Dave Gibson said...

Thanks for the encouraging words and whip crackin'...this blog and the mother site has certainly reawakened my passion for criticism and lively debate--just today I was thinking, well--I'f I'm so down on "Sin City" why don't I have my own review available for others? More to come...promise.

Justin said...

Thanks, Bill.

cory m said...

I won't deny that Sin City is hermetically sealed (in fact, I assumed that was the point), but I think the film's falters because of a few genuinely awful performances. I liked it--and I gladly own it--but I could've loved it.

rachel said...

hollow man:

I guess the question becomes, where the divide lies between simply visceral and mindless pleasure... On one hand, I loved "King Kong" and dug both "Batman" and "Sin City" very much. However, I'm a bit unsettled when this year, seemingly movie after (respected) movie posits a hero whose beastly nature is the effect of his surroundings, an inevitable cesspool of death and destruction. After awhile, these corrupt worlds- and their beasts-as-men and their women in varying states of helplessness and distress (or conversely, SDM wear)-stop looking like critiques of society and start looking awfully like wish fulfillment. At what point does the pleasure become guilty, I guess is what I'm asking.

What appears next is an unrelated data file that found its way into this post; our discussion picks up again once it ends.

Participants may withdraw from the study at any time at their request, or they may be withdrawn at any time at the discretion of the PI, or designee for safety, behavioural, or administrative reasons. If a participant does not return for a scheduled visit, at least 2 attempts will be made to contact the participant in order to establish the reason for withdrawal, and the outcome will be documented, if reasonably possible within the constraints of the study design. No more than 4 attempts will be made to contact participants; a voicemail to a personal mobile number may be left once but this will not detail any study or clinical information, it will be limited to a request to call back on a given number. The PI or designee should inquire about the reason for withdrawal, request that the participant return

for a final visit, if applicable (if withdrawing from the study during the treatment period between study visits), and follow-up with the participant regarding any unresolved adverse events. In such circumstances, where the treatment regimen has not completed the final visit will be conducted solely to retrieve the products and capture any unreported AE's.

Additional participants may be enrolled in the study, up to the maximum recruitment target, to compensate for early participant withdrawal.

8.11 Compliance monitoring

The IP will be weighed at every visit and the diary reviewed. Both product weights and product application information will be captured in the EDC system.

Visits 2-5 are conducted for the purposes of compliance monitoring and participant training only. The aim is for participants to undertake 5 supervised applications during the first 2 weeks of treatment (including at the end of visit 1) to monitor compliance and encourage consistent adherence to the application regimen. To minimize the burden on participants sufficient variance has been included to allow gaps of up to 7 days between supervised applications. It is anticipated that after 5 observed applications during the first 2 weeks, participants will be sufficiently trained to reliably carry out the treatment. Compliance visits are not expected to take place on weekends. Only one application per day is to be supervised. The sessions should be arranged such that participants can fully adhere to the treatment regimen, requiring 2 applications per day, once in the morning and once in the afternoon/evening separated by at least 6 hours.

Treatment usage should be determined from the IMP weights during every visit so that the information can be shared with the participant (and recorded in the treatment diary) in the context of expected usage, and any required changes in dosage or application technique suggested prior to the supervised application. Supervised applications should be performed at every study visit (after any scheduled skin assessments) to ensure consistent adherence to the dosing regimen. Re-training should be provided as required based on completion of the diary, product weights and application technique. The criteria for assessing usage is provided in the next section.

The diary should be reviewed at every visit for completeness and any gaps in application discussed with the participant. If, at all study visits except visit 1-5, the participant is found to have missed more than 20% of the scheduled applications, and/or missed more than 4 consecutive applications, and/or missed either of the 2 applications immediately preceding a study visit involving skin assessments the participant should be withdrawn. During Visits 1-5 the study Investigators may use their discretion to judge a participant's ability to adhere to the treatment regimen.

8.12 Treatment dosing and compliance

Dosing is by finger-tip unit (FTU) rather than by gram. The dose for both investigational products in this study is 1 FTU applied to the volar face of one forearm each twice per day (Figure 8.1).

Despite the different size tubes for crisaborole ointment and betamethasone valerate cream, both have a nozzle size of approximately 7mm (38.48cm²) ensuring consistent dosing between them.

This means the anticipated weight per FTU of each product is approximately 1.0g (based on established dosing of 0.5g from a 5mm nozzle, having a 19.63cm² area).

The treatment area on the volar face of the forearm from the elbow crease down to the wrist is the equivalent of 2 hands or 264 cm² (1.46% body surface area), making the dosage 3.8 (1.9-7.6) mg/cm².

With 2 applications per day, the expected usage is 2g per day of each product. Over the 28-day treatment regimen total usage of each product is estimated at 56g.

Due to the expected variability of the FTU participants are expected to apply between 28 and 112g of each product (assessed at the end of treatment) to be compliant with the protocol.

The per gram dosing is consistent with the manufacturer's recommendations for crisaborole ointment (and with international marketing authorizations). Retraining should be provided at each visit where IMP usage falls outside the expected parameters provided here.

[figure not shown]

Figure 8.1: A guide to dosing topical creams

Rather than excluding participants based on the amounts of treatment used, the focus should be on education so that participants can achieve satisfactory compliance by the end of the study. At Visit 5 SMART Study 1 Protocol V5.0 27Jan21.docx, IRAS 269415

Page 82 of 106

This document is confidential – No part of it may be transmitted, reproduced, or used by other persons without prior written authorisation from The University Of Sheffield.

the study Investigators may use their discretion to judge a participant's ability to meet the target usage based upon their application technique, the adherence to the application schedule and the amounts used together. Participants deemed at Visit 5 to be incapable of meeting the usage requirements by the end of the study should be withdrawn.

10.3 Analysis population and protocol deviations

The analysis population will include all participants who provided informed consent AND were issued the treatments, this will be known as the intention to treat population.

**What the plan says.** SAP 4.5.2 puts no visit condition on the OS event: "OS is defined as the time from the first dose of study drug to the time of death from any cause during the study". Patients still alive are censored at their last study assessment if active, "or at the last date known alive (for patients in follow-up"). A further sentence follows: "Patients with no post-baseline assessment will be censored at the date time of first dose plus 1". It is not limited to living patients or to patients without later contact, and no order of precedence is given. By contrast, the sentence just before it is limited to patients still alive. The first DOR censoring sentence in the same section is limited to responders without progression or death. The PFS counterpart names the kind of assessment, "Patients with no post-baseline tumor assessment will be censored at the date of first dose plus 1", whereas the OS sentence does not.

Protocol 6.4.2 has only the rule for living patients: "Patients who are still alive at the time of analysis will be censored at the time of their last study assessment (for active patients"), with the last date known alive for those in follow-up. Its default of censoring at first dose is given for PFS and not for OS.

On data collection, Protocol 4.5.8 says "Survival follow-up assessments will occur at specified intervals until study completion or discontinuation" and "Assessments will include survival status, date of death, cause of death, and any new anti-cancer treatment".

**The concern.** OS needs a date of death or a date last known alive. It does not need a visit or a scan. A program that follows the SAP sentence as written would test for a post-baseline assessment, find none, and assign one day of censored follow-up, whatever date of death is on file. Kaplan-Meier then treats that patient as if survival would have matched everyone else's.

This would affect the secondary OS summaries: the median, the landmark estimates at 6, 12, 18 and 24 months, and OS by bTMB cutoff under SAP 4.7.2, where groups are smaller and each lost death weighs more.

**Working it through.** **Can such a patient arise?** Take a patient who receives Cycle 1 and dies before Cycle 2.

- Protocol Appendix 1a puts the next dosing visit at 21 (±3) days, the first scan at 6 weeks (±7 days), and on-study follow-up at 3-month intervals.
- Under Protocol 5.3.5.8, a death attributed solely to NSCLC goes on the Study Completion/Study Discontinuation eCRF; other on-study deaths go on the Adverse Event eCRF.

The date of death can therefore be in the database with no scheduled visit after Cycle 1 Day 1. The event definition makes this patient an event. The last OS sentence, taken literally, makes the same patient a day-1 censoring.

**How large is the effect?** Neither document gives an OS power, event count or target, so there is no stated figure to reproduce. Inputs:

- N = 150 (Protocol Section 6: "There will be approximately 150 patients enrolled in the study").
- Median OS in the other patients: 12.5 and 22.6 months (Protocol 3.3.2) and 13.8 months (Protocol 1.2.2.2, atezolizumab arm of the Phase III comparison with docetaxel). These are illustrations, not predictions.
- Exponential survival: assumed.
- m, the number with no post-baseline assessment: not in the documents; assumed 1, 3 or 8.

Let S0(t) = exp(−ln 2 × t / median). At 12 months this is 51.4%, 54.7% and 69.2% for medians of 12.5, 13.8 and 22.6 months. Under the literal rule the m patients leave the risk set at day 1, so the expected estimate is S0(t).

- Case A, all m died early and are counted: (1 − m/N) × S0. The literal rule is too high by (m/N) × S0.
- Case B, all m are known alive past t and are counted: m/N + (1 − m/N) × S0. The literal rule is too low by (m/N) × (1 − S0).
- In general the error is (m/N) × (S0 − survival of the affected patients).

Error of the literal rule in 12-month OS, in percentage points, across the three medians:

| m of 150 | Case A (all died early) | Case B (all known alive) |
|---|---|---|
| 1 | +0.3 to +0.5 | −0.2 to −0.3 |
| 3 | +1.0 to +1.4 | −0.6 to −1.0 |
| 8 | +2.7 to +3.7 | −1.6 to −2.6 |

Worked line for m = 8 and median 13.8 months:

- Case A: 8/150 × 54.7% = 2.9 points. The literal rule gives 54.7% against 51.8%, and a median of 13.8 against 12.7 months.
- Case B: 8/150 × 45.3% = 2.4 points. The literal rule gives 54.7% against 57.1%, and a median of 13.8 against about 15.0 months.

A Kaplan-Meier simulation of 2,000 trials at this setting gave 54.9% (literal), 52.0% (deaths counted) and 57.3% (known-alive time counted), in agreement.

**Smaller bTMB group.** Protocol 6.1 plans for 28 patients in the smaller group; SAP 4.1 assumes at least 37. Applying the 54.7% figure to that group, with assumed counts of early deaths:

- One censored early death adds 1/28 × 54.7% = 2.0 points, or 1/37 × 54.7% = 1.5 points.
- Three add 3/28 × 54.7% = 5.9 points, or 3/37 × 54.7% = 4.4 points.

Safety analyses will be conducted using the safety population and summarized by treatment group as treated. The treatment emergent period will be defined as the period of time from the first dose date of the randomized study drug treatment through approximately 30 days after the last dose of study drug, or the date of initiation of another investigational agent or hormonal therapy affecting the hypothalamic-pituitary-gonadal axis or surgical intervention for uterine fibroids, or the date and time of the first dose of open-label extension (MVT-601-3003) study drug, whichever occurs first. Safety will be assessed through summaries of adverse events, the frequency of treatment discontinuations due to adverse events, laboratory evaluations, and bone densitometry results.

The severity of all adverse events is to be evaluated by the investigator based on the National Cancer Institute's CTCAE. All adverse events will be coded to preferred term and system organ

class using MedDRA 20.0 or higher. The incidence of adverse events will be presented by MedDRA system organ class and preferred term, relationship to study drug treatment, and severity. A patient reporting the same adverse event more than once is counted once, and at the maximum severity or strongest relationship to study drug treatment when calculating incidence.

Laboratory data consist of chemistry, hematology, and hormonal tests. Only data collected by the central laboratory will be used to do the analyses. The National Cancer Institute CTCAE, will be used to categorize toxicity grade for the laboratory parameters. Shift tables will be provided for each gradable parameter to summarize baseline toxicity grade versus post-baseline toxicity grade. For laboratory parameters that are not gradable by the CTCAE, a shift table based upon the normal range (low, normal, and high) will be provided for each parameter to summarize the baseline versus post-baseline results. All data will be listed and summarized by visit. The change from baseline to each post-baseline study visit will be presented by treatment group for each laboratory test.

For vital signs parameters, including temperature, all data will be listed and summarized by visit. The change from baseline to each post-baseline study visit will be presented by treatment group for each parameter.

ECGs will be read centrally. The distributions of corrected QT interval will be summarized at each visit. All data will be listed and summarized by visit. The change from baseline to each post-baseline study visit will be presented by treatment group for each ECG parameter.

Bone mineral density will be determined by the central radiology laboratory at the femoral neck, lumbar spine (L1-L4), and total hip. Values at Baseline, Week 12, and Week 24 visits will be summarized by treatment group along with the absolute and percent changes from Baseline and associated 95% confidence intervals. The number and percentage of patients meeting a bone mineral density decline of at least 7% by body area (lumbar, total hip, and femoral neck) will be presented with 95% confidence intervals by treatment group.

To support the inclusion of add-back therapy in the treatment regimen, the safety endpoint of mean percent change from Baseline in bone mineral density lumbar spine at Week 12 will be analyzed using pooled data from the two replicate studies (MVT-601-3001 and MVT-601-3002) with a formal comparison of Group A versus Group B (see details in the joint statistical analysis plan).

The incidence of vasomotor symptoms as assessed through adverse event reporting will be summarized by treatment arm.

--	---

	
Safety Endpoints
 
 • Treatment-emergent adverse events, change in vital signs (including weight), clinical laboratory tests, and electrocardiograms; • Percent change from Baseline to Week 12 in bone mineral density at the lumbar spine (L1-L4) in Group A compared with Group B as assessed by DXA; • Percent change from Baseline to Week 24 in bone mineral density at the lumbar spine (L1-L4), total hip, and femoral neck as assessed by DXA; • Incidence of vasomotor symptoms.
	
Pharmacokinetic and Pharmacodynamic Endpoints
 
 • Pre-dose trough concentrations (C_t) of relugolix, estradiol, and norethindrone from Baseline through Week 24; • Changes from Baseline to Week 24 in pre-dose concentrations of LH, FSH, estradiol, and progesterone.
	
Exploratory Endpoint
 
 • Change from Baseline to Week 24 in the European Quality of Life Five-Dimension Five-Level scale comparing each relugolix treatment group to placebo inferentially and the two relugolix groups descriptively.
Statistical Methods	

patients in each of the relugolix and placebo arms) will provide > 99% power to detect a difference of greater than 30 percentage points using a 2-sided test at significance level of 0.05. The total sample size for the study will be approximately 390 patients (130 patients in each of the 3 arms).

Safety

cory m said...


Well, I would say that Batman, Kong, and Sin City are hardly mindless (though they are also visceral), and that is what sets them apart from the rest of the awful American blockbusters. But it seems to me that your problem with them is the ideas and content, to which I would say that it takes a hell of a lot more to make me feel guilty. I think the truth is that they are neither critiques nor wish fulfillment, but manifestations of a society's psychological undercurrents. Which makes the whole thing extremely interesting, in my view.